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Tramonto schools the author
He silently glides into the kitchen while I’m assembling ingredients for the scallop dish. “I’ve done this a few times,” he says, flashing a grin. “Let’s fire it up.” The truth is, I am hoping to glean some cooking tips from the Top Chef Masters contestant. But I hadn’t expected him to get so excited swirling a pan of sizzling mushrooms that he wouldn’t leave the stove. As we stand shoulder to shoulder at my range, I’m emboldened to ask him how to sear the scallops, which is like asking Eric Clapton to show you how to play “Layla” on your own guitar.
“If you flip them too soon, they start poaching themselves and get rubbery,” he says. “Wait for it . . . wait for it.” We finally flip the plump, pinkish mollusks, and they have a beautiful brown crust. Tramonto points to the second batch and tells me it’s time for my solo. I nail them. “It takes a line cook six months to learn how to do this,” he says enthusiastically, and I desperately want to believe him.
Next up are the steaks. It’s 30 degrees and windy, and I’m nervous my undersized Weber gas grill won’t get hot enough to sear them. Tramonto follows me out to the balcony and holds his hands over the grates. He nods: Everything is going to be fine. We toss the long hunks of beef onto the fire, and the flames lick the edges of the meat. They cook for 15 minutes, and we flip them only once. After letting the steaks rest, I slice them and the knife goes in like butter. I’m so proud of this that I fail to notice Tramonto walking around the dinner table, serving my wife’s impressively executed twice-baked potatoes. The guy just can’t help himself. “Let me take that, Rick,” I say, gently wresting the platter from his hands. He sits down and digs into the steak.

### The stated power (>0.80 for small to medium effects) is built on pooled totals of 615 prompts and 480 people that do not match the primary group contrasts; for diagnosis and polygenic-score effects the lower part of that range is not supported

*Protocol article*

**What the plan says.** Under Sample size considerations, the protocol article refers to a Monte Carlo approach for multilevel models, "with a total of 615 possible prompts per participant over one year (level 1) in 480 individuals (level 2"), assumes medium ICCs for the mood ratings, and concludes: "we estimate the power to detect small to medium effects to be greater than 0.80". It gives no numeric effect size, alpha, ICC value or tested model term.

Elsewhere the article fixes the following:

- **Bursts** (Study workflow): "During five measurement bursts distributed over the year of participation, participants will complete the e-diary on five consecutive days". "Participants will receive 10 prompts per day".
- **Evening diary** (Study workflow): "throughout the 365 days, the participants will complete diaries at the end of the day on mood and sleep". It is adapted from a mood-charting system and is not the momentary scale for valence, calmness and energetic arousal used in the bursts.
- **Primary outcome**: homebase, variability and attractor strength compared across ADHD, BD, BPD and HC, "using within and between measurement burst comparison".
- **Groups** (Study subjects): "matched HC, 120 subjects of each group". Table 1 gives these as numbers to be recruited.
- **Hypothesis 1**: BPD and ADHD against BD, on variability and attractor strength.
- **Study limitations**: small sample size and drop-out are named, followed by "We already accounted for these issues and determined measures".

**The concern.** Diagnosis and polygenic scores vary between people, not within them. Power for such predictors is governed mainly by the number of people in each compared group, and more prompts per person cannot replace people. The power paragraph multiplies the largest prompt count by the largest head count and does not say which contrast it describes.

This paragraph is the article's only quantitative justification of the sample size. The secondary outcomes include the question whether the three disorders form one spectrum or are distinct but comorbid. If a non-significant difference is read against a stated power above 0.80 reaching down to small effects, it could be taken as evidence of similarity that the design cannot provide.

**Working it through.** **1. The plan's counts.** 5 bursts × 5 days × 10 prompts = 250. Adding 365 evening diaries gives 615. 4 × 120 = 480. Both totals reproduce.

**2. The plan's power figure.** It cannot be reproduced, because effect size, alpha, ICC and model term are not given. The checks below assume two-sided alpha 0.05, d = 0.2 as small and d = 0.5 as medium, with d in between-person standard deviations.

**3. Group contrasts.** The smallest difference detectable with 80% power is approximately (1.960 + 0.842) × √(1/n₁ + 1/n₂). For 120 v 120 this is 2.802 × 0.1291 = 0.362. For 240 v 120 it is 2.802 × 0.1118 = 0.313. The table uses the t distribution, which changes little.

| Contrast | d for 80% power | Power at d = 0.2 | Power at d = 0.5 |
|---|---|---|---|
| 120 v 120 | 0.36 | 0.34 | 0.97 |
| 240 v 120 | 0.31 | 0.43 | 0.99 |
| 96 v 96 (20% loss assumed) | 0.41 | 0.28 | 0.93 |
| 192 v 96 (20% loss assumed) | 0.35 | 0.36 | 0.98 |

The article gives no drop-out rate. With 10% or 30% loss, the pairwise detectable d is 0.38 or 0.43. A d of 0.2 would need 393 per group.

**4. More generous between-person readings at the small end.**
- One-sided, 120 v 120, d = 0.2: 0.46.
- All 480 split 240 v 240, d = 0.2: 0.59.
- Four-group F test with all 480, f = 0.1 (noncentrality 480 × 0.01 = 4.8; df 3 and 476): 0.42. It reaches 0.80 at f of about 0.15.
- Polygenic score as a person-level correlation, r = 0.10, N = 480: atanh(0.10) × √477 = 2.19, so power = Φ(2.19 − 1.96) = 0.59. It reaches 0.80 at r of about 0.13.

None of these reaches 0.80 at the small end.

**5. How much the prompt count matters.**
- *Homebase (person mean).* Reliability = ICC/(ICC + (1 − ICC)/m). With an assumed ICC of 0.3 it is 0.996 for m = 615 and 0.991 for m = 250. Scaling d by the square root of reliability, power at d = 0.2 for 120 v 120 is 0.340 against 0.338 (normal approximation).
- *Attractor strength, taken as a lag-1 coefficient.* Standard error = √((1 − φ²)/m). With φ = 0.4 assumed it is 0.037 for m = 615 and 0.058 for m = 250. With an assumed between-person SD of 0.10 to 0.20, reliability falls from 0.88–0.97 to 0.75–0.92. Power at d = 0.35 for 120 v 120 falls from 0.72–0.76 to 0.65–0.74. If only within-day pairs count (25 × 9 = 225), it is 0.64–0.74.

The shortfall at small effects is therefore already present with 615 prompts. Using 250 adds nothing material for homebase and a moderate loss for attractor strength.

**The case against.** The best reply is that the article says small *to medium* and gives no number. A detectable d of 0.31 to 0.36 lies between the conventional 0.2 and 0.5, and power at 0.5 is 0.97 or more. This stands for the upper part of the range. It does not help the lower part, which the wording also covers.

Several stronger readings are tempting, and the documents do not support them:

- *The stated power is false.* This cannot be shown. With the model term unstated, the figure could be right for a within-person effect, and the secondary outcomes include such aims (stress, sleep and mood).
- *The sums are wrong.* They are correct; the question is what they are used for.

The wine flows, conversation continues past midnight, and just before Tramonto leaves, we get the courage to ask for our report card. The steak was right on, he says, but the potatoes could have used more salt. (Later, Jen confesses she forgot to add any salt at all.) “And the beets were a little under for me,” he admits. “They had a little too much tooth.” But they couldn’t have been too bad, because after we say our goodbyes, I notice Tramonto has taken a Tupperware full of leftover beets prepared—without help—by yours truly.
Photograph: Chris Lake
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